Italian machine tool manufacturers posted a 14.3% annual increase in new orders for the first quarter of 2016, mainly on the strength of the domestic manufacturing sector. Export orders increased only slightly (1.7%) by comparison.
The results are reported by UCIMU - Sistemi per Produrre, a confederation of designers and manufacturers of machine tools as well as automation products. Italy has one of the largest machine-tool industries in the world, and the Q1 results represent a return to an expansion mode after a decline in the fourth-quarter 2015 results. That decrease followed eight consecutive quarters of expansion.
UCIMU reported that the Q1 2016 demand from Italian buyers grew 31.8% compared to the Q1 results for 2015. Foreign customers’ orders increased just 1.7% over the Q1 period for 2015.
“In these first months of the year, the demand for machine tools is getting stronger and is growing again considerably, after the slight slowdown experienced in the last period of 2015. All this proves that end-users, especially the Italian ones, are willing to invest,” according to Luigi Galdabini, president of UCIMU. “In this sense, the weakness at the end of last year is presumably to be attributed to the users' willingness to take their time in deciding which investments to make, in the light of what was presented at EMO Milano 2015 …”.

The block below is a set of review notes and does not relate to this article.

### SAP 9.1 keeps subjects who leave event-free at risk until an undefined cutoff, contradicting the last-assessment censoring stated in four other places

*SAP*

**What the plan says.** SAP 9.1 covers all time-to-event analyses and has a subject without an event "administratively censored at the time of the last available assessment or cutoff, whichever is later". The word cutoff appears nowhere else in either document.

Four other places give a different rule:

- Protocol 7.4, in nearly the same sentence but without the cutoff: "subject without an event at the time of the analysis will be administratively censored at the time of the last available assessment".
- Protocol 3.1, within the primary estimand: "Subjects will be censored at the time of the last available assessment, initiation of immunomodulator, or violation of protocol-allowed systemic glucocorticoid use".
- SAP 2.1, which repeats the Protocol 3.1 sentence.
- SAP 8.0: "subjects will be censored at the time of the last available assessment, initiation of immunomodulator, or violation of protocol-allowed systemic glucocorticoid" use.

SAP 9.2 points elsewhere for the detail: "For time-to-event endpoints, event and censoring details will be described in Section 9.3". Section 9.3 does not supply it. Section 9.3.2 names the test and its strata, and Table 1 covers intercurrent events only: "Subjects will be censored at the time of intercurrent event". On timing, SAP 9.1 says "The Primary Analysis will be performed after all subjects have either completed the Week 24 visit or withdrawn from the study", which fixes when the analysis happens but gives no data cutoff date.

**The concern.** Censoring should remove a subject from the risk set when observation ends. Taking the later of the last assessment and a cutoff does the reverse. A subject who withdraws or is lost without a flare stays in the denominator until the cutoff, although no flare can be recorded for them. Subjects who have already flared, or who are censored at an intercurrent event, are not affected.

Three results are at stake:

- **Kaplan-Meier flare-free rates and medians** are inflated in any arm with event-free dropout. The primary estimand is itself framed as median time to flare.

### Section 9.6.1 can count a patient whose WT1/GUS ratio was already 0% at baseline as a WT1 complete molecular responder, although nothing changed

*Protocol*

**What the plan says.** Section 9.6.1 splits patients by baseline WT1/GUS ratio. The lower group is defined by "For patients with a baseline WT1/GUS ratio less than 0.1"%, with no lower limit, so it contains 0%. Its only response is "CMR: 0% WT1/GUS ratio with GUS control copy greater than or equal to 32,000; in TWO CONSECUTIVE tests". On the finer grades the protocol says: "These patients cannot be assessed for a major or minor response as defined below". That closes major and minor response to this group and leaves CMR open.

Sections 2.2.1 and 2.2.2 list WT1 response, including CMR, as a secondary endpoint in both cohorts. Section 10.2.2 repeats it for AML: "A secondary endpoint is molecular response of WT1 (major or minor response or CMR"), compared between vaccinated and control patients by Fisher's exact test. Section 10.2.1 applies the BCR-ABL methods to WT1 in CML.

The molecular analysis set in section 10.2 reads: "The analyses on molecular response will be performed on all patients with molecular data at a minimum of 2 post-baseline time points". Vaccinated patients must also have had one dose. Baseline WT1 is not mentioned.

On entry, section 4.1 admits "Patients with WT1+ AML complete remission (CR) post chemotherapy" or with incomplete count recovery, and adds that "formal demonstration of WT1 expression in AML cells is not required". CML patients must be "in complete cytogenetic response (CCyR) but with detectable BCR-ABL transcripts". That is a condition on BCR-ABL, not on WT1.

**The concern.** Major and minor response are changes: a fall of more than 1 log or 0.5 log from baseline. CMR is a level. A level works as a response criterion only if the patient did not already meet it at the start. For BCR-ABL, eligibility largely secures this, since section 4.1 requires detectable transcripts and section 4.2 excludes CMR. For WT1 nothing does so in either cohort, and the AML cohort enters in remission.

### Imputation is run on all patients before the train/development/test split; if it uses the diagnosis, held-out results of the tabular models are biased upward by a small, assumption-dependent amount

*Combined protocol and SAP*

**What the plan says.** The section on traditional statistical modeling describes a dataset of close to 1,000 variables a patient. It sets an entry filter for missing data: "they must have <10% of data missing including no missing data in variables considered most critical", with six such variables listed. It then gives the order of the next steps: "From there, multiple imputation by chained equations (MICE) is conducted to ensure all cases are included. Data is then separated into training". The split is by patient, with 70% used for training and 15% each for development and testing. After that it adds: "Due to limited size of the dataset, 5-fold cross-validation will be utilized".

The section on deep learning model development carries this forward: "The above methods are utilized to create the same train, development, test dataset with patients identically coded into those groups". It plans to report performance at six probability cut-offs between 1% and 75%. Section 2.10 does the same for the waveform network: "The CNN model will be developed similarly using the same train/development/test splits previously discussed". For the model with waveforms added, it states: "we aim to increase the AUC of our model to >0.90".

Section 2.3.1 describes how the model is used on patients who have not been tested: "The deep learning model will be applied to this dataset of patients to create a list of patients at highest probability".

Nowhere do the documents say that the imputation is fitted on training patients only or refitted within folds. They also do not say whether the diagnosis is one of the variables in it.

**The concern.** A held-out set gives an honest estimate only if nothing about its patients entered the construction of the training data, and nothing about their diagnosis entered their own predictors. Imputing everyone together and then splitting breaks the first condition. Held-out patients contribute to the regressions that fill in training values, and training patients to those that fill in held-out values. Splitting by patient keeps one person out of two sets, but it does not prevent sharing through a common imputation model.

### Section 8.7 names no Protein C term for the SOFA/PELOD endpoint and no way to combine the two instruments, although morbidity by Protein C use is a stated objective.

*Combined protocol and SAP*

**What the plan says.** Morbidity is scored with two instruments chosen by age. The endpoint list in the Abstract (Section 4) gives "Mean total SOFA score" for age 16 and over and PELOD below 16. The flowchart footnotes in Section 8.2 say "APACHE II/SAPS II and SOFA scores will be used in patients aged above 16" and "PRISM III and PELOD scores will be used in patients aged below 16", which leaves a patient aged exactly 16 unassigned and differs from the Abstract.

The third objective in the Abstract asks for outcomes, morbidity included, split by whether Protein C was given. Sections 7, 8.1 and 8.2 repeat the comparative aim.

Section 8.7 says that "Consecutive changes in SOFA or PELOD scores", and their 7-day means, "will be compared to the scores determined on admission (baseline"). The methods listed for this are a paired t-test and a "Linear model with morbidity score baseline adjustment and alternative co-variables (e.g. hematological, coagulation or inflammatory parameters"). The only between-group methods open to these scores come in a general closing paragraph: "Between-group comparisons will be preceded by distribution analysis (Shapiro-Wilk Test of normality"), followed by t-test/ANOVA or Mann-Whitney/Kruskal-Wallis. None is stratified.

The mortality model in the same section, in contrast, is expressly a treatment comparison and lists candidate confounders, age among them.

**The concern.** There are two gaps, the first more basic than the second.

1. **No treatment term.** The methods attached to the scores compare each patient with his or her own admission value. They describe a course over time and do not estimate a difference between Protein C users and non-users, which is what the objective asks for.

The EMO event last October, which UCIMU promoted along with CECIMO, the confederation of European machine tool industrial associations, drew more than 155,000 visitors to Milan.
Machine tool demand in general has been improving in Europe, though the manufacturers in that sector had endured several years of only modest activity.
The U.S. machine tool sector has faced tepid demand over the past two years, though the industry’s experts forecast orders will gradually improve over the remaining months of 2016. According to the monthly U.S. Manufacturing Technology Orders report published by AMT – the Association for Manufacturing Technology, U.S. machine tool orders declined during the first two months of this year, corresponding in part to the UCIMU Q1 report.